Preimplantation genetics involves the biopsy of a single cell from the eight cell embryo. DNA or cytogenetic analysis of that individually isolated cell is completed and then an unaffected embryo is transferred to the mothers uterus so that she begins her pregnancy with the knowledge that the embryo will not possess the disease. This method has been developed for a number of disorders, including cystic fibrosis, Duchenne muscular dystrophy, factor VIII deficiency, Tay Sachs disease, myotonic dystrophy, Huntington disease and Lesch Nyhan syndrome.
The basic science objective of Hughess research has been to develop and then use single-cell biology to investigate fundamental genetic questions, such as: When in human development do triple-repeats become unstable and expand? When does X-inactivation occur? What regulates genetic imprinting in human development? He is developing technologies that are expected to be useful both in clinical diagnostic applications as well as in basic developmental biology and cancer genetics.
In addition to his research, Hughes is in the process of developing the following new programs and facilities at Wayne State:
Diagnostic Development Technology Center. This state-of-the-art facility will be equipped with the latest genome technology and expertise to provide high throughput DNA and chromosome analysis. To promote translational research, an interdisciplinary group of researchers will identify basic science discoveries, learn about them and develop ways to apply them in other areas, such as in clinical service labs, preliminary data for research grants or technology transfer.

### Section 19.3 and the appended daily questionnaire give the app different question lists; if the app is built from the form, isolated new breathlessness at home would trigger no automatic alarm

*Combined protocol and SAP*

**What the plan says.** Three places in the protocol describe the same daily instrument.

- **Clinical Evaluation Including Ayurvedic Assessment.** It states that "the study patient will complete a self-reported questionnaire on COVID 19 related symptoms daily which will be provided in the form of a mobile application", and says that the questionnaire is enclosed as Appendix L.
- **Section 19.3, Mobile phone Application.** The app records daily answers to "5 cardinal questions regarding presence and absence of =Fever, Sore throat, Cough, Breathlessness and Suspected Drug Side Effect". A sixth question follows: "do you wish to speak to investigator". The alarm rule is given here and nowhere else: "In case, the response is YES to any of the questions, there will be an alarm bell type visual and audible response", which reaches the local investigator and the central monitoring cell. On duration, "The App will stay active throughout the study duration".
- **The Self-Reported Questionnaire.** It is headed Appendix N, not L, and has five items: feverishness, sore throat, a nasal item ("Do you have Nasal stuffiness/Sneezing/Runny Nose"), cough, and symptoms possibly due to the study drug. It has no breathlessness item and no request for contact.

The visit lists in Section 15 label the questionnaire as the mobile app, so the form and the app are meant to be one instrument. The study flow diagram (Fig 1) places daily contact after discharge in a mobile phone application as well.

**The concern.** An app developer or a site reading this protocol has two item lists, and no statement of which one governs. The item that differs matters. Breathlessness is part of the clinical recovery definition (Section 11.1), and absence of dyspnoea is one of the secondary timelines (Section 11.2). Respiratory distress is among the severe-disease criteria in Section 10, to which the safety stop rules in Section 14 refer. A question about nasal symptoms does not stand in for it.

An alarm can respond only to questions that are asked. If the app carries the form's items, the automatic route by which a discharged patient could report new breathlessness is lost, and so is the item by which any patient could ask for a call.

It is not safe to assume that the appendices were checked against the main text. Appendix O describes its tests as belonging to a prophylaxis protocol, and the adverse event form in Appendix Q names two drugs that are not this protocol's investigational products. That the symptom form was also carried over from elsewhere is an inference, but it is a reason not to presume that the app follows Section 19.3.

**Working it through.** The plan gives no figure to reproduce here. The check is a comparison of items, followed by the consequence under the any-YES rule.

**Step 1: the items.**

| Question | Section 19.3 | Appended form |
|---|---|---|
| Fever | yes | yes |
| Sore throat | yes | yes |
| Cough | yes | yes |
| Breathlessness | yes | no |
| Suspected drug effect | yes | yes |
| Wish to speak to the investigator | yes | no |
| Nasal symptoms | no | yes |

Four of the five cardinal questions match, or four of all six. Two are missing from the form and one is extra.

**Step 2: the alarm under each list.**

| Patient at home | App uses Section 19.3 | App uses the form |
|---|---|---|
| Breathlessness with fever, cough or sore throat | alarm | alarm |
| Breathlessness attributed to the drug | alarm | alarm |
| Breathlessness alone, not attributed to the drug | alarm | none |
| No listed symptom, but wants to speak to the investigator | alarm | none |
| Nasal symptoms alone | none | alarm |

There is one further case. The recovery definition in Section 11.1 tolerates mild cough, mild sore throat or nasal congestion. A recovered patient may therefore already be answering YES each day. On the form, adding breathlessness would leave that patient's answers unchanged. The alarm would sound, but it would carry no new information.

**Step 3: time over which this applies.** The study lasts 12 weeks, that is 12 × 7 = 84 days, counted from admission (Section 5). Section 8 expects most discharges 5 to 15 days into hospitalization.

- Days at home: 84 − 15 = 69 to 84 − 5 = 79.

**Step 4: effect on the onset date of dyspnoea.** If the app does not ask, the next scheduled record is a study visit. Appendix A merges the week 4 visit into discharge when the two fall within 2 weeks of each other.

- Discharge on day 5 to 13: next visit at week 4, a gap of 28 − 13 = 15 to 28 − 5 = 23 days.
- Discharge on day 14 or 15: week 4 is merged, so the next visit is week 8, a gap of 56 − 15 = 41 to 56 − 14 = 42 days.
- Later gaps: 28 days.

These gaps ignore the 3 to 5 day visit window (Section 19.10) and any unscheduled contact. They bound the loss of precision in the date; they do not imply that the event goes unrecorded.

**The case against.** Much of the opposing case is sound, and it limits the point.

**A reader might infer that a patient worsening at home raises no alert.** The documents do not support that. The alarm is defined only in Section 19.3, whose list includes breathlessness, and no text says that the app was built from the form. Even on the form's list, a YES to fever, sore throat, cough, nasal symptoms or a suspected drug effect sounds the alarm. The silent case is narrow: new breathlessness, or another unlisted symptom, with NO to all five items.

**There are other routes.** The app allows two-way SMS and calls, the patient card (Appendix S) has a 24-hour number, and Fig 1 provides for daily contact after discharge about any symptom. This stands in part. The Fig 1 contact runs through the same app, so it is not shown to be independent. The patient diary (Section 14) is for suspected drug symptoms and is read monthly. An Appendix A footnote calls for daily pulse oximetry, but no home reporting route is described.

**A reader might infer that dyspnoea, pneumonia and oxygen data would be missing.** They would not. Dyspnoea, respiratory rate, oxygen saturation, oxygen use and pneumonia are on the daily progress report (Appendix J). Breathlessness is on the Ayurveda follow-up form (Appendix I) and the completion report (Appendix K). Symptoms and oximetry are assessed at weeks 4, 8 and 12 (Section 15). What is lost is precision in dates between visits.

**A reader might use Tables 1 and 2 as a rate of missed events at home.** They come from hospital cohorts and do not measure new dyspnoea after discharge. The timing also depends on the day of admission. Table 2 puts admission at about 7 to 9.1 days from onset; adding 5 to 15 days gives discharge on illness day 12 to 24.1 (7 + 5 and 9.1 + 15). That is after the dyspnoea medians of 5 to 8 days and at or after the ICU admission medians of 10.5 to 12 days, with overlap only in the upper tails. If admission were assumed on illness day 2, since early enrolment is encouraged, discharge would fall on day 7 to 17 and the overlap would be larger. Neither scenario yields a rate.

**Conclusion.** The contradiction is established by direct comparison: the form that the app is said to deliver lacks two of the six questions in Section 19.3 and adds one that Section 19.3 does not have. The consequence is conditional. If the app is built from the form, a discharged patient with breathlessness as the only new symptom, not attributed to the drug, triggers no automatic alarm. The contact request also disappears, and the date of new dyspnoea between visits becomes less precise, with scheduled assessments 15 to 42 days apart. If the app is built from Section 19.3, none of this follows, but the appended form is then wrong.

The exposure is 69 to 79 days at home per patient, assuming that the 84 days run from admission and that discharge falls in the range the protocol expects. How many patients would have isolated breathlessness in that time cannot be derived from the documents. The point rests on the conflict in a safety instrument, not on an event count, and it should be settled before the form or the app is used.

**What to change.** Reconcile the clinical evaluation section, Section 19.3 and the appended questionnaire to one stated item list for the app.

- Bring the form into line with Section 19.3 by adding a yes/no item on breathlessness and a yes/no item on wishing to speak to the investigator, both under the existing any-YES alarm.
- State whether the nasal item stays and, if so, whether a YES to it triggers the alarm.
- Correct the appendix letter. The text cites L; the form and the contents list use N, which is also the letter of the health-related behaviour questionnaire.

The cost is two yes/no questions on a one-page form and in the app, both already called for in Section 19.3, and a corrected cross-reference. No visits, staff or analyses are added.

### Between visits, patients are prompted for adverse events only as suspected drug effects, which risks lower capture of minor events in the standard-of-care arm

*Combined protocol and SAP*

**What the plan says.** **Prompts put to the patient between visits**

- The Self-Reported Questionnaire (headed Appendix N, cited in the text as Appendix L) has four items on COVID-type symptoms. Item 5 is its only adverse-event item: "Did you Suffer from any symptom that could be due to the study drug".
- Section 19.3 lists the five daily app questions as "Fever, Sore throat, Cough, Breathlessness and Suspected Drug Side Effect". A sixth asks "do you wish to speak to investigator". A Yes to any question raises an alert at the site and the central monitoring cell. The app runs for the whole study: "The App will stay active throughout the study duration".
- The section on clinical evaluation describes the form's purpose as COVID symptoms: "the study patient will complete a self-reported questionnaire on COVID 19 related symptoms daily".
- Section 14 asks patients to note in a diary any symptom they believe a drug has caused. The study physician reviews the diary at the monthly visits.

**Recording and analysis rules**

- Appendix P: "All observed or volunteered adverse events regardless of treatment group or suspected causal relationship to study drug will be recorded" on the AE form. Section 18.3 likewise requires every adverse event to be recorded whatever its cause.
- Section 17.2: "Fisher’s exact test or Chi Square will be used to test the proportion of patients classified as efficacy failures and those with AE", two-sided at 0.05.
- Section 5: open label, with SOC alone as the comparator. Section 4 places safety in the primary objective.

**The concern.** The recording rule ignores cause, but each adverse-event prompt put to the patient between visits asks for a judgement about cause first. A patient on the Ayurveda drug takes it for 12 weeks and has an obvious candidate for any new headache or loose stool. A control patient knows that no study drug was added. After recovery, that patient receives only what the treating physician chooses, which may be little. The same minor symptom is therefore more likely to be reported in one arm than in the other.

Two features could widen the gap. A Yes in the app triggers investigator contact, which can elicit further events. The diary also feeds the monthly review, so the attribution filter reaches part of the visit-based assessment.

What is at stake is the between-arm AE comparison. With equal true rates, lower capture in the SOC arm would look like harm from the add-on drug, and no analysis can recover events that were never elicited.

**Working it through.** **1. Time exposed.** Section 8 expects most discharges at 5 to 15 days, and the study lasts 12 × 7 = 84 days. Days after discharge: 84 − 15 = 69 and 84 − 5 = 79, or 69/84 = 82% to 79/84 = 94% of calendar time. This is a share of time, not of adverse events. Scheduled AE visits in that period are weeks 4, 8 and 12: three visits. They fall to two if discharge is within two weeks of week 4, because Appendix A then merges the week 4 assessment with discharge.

Developmental Biology Program. See the story about this program on page 1.
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P R O G R A M S
New Biotechnology/Technology Transfer
Program Helps WSU Faculty Seek Grants
A chemistry professor is preparing a grant application but needs help writing an important section on molecular biology. He also needs some preliminary data to establish the feasibility of his proposed experiments, but isn't sure of the molecular techniques to use and is short on time to learn before the application is due.
A principal investigator in anatomy has a research project that is ideally suited to technology transfer, but needs help finding an industry partner and seed funding.
These are just two examples of the kind of help Wayne State University faculty members are receiving through the Center for Molecular Medicine and Genetics' new Division of Biotechnology/Technology Transfer directed by Wayne D. Lancaster, Ph.D.
Since the program was created last fall, Dr. Lancaster and Joan Dunbar, Ph.D., have been assisting dozens of researchers to either improve the competitiveness of their traditional grants or helping them seek new sources of funding, including National Institutes of Health grants from its Small Business Technology Transfer (STTR) program and Small Business Innovative Research (SBIR) program.
"The long-term goal is to increase the amount of funding coming to WSU School of Medicine faculty members," says Dr. Dunbar. "The charter of the Center states that part of its mission is devoted to technology transfer, and one way to approach that is to provide services designed to help other departments. That is what we're trying to do. Grant dollars have become harder to get in recent years. Molecular biology has been developing over the past 15-20 years and has become increasingly integral to many grant applications. What we hope to do is use our expertise and experience in molecular biology to help researchers prepare their grants in a short period of time and get them funded."